Robert began by exploring underwater robotics, guided by the natural softness of many aquatic creatures such as octopuses and fish, and inspired by their capacity to create deformable structures capable of being reshaped again and again.

His team has developed a soft robotic fish that mimics the motion of real fish through a cyclic, undulating movement. This behavior makes robotic fish less intimidating than most underwater vehicles, which rely on systems like propellers or jets that tend to disturb the delicate balance of underwater ecosystems.

Robert is using biomimicry – the practice of learning and adapting patterns from nature – to understand marine life, and build better knowledge of underwater species and their behaviours. He is developing a customisable platform for biologists whose work involves the study and imitation of fish species. He is also working on long-​term environmental monitoring applications, where robots are equipped with eDNA filters to collect data on fish species and their habitats. This data helps to identify and track fish in real time.

Rethinking the robot

Convinced that we should reconsider the design and purpose of robots, Robert envisions a future where they are designed to blend into our natural environment, making them suitable for homes and workplaces. Through the use of sustainable and biodegradable materials, robots can be created with minimal environmental impact.

A gadget like a robotic fish can also attract attention from the broader public. Robert is optimistic that this can spur greater interest in ocean life and marine animals, which in turn can help people to rethink their nutrition and consumption habits to help restore habitats and fish populations.

“Creating a sustainable future requires us to understand the impact of our actions as humans and technologists. By designing systems and technologies that minimise our ecological footprint, we can pave the way for a productive yet environmentally conscious future.”

Prof. Dr. Robert Katzschmann, Head of the Soft Robotics Lab at ETH Zurich

3D-​printing a new home for reef life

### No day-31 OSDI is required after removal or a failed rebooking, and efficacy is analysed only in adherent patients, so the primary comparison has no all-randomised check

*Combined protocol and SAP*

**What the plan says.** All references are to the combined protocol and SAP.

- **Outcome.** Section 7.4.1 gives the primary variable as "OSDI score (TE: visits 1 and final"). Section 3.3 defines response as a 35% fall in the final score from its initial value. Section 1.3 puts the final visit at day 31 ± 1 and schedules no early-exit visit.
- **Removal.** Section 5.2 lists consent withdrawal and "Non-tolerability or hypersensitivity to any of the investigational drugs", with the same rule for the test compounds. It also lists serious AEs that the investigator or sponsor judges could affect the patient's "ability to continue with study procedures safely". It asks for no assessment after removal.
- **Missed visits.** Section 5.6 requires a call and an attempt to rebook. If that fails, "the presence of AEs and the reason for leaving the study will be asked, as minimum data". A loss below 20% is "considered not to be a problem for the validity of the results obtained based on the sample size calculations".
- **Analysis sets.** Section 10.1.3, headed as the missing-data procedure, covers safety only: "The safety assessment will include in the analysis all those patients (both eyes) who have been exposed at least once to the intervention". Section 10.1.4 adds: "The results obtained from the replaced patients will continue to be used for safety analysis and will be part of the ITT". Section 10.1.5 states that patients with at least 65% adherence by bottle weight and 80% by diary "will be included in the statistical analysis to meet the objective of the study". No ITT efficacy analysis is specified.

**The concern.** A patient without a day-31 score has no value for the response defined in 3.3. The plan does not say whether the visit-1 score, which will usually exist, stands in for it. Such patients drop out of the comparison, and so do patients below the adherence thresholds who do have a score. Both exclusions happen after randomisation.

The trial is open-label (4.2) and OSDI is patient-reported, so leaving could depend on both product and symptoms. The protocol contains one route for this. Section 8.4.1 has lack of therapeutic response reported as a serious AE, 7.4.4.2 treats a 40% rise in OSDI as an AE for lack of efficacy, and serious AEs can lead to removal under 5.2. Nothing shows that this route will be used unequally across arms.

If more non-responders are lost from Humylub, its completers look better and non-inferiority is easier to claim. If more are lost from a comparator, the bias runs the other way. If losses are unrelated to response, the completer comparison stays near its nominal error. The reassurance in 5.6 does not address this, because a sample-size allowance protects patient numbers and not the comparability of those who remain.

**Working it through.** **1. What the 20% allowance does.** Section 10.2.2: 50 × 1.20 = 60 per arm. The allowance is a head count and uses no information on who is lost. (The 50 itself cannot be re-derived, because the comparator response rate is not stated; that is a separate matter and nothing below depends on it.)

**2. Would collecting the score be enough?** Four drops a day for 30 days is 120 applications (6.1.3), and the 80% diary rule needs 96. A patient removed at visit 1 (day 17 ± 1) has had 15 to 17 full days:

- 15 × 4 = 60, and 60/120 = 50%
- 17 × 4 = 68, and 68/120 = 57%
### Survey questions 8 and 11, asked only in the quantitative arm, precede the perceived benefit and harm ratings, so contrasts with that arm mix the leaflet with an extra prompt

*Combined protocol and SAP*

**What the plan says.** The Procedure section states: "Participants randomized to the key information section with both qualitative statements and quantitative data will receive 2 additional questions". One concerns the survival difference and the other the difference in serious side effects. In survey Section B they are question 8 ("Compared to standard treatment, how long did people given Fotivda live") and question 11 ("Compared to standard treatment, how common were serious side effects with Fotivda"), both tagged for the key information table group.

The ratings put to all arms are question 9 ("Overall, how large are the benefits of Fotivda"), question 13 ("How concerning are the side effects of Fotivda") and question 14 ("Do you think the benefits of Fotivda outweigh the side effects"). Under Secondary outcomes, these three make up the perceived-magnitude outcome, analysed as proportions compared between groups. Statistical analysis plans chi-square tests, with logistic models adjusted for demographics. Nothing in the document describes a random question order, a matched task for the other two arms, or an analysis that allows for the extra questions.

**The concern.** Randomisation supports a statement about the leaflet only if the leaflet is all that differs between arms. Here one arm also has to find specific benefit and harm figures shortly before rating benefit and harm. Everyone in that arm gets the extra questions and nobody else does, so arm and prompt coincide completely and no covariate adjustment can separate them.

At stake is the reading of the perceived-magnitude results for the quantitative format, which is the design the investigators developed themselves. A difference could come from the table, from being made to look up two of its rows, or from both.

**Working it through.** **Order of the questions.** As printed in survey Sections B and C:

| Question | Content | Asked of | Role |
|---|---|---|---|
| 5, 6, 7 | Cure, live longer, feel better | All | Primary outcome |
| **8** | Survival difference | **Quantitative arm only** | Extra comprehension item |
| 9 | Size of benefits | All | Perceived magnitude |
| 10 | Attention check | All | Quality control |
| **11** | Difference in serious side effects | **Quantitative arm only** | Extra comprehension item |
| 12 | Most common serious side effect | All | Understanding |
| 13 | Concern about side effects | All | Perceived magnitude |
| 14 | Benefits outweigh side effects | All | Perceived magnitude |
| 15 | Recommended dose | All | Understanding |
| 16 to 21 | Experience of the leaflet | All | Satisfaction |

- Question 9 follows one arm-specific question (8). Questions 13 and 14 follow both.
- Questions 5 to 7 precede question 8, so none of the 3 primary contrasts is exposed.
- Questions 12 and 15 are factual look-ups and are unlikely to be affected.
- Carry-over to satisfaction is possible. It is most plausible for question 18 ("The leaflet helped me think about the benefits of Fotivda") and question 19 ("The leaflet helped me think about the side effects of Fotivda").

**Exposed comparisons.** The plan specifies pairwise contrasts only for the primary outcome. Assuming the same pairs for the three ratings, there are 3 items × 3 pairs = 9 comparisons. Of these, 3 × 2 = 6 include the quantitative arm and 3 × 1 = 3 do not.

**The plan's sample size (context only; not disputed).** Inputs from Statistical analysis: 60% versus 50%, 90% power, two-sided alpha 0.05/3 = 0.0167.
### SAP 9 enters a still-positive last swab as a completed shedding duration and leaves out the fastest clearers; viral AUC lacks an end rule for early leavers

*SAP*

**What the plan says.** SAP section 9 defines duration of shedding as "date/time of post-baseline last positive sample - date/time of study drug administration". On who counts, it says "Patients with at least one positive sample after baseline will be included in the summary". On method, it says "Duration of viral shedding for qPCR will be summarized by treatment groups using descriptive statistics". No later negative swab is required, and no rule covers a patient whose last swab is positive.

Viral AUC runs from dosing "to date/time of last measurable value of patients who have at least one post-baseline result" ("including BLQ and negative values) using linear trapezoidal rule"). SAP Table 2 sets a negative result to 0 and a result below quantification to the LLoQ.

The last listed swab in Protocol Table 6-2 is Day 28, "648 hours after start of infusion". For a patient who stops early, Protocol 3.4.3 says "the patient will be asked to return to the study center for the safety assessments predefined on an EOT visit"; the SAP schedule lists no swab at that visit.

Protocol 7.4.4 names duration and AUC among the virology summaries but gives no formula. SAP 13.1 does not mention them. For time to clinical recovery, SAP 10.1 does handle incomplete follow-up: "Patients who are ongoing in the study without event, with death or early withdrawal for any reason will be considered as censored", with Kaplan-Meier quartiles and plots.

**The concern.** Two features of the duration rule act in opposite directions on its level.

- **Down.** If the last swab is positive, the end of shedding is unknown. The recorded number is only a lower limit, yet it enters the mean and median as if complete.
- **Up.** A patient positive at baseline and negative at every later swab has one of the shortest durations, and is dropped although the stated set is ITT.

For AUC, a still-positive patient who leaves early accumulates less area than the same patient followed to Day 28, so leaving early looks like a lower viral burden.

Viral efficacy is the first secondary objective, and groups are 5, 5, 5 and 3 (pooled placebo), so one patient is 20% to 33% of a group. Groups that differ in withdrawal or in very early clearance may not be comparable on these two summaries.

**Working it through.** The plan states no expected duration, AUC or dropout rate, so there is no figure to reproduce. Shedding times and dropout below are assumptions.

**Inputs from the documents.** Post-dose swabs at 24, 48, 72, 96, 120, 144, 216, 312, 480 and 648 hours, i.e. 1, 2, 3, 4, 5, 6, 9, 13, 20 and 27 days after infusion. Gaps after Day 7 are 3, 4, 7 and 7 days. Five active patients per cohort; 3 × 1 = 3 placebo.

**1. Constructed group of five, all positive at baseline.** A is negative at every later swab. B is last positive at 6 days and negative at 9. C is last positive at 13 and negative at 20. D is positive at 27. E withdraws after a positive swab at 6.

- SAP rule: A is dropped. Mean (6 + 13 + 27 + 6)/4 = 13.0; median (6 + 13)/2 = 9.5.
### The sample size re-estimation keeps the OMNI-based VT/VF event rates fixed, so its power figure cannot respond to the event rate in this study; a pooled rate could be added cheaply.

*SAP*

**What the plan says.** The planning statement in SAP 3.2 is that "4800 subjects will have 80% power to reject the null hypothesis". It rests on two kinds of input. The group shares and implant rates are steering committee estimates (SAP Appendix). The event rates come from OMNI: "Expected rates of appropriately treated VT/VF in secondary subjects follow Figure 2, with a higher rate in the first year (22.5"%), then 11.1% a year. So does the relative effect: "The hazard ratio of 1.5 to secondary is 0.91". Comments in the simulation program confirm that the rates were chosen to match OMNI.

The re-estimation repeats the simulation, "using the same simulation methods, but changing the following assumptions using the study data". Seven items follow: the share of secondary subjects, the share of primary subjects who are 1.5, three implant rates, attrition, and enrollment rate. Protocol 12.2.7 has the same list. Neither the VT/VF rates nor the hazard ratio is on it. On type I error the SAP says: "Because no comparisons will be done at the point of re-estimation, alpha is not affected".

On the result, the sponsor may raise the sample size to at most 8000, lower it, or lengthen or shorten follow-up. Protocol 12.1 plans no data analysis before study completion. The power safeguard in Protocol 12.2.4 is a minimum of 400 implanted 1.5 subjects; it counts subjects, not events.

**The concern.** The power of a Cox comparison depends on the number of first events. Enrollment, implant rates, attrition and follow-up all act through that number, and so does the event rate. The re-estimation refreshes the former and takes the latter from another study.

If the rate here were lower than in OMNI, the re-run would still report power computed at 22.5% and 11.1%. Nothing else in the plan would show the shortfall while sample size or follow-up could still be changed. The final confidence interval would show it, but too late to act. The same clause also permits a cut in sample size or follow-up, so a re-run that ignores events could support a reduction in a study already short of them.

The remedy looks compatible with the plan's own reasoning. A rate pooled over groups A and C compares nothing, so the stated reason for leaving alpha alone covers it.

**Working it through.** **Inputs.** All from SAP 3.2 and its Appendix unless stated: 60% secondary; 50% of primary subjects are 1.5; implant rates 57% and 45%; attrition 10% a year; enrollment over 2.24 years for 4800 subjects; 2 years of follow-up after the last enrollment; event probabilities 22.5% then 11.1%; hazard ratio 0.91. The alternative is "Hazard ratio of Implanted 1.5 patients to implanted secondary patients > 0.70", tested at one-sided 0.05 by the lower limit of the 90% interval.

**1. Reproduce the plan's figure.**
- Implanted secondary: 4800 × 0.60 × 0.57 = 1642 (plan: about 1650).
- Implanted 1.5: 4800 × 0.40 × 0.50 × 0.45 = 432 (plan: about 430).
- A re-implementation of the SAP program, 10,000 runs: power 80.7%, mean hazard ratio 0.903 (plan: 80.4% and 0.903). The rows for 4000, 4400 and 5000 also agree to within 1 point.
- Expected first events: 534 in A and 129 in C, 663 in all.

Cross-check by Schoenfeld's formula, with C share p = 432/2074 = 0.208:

rrreefs is an ETH Spin-​Off run by four women – Ulrike Pfreundt, Marie Griesmar, Hanna Kuhfuss and Josephine Graf.

Dr. Ulrike Pfreundt is an expert in tropical ocean ecosystems, she understands ocean dynamics from the point of its smallest inhabitants. After completing her Masters in fine arts, Marie Griesmar learned digital fabrication processes to further develop artificial reef structures.

When Ulrike and Marie met at the ETH Zurich, they were a perfect match. Both have a deep connection with the ocean. Their passion has been reinforced with scuba diving; a way to connect with the underwater world on another level. They’ve witnessed the beauty of coral reefs, but sadly also their degradation. This loss of biodiversity motivated them to learn about reef ecology and to find solutions to sustain those fragile ecosystems.

Rebuilding reef structures using 3D-​printed clay modules

Over the last 30 years, the world has lost half of its coral reefs, and more than 90 % of all reefs are expected to vanish by 2050.

rrreefs‘ mission is to rebuild degraded coral reefs to bring back abundant marine life, that also protect shorelines and strengthen the resilience of coastal communities. Their reef systems provide a new home for reef organisms and promote the settlement of coral larvae. It is a modular system of 3D-​printed rrreef modules made with natural clay.

rrreefs‘ vision for the future is to revive 1 % of coastal coral reefs by 2033. They believe that companies, institutions, and entities have a responsibility towards our planet, and they have a chance to create a positive ecological impact.

Awareness raising for coral reefs

rrreefs‘ research and fieldwork opens a space of possibilities that should inspire hope while creating impact. Anyone who wants to actively contribute to protecting coral reefs can be proactive, whether it is learning about the local challenges on the next dive vacation, collecting trash from the ocean, or supporting organizations like rrreefs from home. rrreefs can be supported by simply donating or by being part of its community to increase awareness towards the loss of coral reefs.

“We created an opportunity for changemakers and pioneers to create a positive ecological impact.”

Marie Griesmar, Co-​Founder of rrreefs